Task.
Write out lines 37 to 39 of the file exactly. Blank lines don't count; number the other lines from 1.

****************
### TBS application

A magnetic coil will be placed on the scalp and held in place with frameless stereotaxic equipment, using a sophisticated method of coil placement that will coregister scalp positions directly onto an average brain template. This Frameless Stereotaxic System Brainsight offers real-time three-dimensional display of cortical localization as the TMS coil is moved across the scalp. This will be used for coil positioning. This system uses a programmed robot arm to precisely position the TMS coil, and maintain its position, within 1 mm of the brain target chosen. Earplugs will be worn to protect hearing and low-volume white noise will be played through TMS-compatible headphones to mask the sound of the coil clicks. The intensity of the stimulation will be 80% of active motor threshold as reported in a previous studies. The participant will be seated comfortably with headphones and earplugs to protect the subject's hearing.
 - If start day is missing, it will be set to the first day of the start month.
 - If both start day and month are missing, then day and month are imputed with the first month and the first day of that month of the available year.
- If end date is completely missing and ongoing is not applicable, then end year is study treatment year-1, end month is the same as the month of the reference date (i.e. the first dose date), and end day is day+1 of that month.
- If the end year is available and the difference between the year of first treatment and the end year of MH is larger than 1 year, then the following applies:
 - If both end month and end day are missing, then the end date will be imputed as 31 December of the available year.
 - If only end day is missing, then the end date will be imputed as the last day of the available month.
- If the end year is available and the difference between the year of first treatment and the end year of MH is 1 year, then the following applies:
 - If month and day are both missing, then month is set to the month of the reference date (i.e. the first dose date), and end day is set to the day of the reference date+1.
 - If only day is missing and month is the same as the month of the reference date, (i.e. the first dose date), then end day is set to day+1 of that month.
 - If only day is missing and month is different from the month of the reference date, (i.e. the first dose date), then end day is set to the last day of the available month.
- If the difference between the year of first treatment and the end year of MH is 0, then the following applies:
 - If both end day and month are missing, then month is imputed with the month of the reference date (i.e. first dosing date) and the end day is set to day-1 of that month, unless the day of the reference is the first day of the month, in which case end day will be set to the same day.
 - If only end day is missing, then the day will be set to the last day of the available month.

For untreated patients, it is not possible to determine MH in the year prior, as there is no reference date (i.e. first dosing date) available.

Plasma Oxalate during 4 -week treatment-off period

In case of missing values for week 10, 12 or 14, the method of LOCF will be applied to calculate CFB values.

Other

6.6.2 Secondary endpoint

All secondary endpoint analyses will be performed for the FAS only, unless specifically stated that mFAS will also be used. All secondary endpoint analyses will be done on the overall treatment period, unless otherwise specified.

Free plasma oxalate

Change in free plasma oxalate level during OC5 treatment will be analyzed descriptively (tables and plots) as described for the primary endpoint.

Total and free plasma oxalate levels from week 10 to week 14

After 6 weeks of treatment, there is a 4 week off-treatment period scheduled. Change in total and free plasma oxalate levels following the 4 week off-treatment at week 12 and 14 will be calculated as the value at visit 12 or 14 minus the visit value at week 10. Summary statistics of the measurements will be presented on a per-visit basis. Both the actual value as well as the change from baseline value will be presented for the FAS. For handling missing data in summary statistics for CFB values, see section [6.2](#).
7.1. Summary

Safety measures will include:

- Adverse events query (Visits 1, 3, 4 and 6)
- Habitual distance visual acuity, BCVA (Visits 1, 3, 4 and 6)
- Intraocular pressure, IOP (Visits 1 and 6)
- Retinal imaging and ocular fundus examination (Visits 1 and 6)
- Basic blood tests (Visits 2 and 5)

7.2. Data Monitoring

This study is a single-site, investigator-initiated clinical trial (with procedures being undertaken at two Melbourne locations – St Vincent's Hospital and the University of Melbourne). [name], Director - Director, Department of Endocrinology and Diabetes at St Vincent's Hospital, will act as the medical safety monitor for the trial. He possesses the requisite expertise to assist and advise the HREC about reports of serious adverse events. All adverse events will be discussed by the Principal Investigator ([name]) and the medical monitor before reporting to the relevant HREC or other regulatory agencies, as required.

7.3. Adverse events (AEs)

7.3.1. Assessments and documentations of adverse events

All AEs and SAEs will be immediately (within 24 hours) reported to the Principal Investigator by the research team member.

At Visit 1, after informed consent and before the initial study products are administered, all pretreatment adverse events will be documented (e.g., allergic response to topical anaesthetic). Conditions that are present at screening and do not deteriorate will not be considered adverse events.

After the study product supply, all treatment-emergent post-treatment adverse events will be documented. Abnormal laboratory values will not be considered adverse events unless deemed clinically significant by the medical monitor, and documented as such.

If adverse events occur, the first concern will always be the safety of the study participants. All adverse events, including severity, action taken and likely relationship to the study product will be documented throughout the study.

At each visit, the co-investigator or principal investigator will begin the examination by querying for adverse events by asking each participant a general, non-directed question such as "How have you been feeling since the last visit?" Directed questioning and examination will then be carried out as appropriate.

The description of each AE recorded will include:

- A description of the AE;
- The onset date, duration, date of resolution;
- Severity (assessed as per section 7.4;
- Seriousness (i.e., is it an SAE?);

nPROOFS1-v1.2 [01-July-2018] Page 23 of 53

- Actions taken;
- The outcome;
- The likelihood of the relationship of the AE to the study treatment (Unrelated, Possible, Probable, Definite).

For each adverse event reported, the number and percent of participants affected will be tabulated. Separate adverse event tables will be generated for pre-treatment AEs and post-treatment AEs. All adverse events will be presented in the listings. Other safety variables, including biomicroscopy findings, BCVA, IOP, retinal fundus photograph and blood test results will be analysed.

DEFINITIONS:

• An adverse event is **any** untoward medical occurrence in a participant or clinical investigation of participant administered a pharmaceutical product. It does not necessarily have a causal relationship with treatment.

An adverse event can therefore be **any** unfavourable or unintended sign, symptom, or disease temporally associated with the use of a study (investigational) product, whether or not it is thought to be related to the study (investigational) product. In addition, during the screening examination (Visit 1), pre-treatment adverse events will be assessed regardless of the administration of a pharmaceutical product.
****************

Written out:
All AEs and SAEs will be immediately (within 24 hours) reported to the Principal Investigator by the research team member.

At Visit 1, after informed consent and before the initial study products are administered, all pretreatment adverse events will be documented (e.g., allergic response to topical anaesthetic). Conditions that are present at screening and do not deteriorate will not be considered adverse events.

After the study product supply, all treatment-emergent post-treatment adverse events will be documented. Abnormal laboratory values will not be considered adverse events unless deemed clinically significant by the medical monitor, and documented as such.